Following secondary (biological) treatment, the flow passes to final settlement tanks where most of the biological solids are deposited as sludge (secondary sludge) while the clarified effluent passes to the outfall pipe for discharge to a water course. In the case of the activated sludge process, some of the secondary sludge is returned to the aeration tanks for further contact with the sewage. The secondary sludge from biological treatment also requires separate treatment and disposal and may be combined with the primary sludge for this purpose.

            In circumstances where the highest quality of effluent is required, a third (tertiary) stage of treatment can be used to remove most of the remaining suspended organic matter from the effluent before it is discharged to a water course. Tertiary treatment is effected by sand filters, mechanical filtration or by passing the effluent through a constructed wetland such as a reed bed or grass plot.

            All methods of sewage treatment generate organic sludge (or “biosolids”) as by-product and these must be managed separately from the liquid sewage. Raw (untreated) sludge has a very high oxygen demand and must not be allowed to enter the water environment. Sludge also contains pathogenic organisms.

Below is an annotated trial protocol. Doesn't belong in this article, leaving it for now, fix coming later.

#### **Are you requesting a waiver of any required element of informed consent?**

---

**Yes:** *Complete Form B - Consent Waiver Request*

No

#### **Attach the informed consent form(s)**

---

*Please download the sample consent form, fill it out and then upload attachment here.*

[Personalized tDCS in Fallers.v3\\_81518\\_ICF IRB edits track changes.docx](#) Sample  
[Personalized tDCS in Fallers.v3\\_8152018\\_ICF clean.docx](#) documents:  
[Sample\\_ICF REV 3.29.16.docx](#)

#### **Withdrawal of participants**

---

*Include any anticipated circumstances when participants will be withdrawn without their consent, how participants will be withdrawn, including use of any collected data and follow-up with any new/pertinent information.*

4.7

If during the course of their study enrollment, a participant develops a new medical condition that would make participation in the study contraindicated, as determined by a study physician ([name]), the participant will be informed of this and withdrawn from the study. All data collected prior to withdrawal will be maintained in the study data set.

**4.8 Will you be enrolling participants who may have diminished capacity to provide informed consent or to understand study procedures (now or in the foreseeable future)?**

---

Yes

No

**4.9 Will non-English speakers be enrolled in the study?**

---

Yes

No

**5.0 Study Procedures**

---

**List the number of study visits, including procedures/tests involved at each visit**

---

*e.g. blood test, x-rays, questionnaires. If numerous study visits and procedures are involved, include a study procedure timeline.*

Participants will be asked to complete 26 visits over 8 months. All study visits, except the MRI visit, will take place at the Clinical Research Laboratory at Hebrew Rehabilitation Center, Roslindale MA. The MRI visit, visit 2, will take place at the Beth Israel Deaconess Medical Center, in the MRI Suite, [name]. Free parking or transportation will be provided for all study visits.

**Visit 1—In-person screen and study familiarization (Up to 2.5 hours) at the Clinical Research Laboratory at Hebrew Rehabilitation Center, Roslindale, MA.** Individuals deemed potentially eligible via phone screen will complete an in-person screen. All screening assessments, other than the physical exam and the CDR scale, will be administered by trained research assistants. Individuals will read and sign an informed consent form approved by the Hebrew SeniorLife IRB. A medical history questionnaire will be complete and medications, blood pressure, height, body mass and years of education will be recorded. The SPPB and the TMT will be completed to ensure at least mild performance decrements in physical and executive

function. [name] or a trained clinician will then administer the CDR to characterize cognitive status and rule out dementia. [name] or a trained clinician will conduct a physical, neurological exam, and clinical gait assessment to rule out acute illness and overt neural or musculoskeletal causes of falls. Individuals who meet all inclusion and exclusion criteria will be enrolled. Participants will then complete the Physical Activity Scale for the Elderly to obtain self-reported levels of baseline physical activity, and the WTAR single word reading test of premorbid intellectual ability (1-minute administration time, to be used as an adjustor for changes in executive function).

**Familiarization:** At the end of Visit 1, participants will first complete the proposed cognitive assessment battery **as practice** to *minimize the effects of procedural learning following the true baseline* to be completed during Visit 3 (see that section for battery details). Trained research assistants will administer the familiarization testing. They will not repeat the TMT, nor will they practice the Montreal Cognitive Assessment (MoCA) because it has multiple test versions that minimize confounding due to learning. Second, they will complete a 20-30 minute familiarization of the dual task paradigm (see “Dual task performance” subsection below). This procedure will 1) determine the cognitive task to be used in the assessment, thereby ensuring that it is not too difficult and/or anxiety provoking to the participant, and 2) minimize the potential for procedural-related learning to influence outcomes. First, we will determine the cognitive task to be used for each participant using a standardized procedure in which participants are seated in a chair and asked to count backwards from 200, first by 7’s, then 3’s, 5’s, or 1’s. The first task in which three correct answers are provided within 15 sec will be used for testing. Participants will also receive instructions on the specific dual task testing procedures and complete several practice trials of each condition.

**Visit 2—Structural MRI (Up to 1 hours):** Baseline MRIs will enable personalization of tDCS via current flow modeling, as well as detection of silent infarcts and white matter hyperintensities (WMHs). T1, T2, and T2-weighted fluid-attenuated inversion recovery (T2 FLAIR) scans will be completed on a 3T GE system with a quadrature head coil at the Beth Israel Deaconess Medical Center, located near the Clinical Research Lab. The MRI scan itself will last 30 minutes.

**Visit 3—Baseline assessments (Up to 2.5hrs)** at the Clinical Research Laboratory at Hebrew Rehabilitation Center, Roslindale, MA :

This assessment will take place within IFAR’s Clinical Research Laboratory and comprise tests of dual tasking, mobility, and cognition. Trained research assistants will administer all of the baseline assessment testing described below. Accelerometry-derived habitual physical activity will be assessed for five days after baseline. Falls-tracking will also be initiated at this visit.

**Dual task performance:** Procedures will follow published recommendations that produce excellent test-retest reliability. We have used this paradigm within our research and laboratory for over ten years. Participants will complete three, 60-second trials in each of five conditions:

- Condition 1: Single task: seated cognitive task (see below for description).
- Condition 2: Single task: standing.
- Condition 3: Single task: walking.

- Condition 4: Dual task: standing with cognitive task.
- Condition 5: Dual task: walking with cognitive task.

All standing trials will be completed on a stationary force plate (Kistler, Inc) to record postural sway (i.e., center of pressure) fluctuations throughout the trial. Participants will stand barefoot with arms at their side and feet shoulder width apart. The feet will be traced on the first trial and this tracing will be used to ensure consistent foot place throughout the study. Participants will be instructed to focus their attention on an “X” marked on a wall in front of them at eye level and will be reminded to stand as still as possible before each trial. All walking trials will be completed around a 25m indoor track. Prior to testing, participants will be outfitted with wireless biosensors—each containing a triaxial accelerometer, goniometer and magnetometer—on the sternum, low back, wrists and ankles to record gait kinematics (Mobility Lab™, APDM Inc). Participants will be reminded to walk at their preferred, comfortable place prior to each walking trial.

There is, therefore, a need to deal with them in a way that permits their ultimate disposal in an environmentally acceptable and sustainable manner. The sludge “route” selected for a given sewage treatment works will depend on several factors including it’s location, the availability of suitable farm land, the characteristics of the sludge and the over all cost.
Sludge produced by sewage treatment are organic in nature and contain useful amount of plant nutrient such as nitrogen, phosphorous and essential trace elements. Therefore, the first objective should be to utilize the sludge as a fertilizer or soil conditioner on agricultural land. In their initial form, most raw (untreated) sludge have a high water content (96 - 99%), are putrescent and have an offensive odour.  They will also contain a variety of human and animal pathogen, derived from the contributing population. Various forms of treatment may be used to achieve volume reduction by removing some of the water content. Odour and pathogen reduction is achieved by stabilization and disinfection processes. In recent years, the control of odour emissions to the atmosphere has become an important requirement of sludge treatment.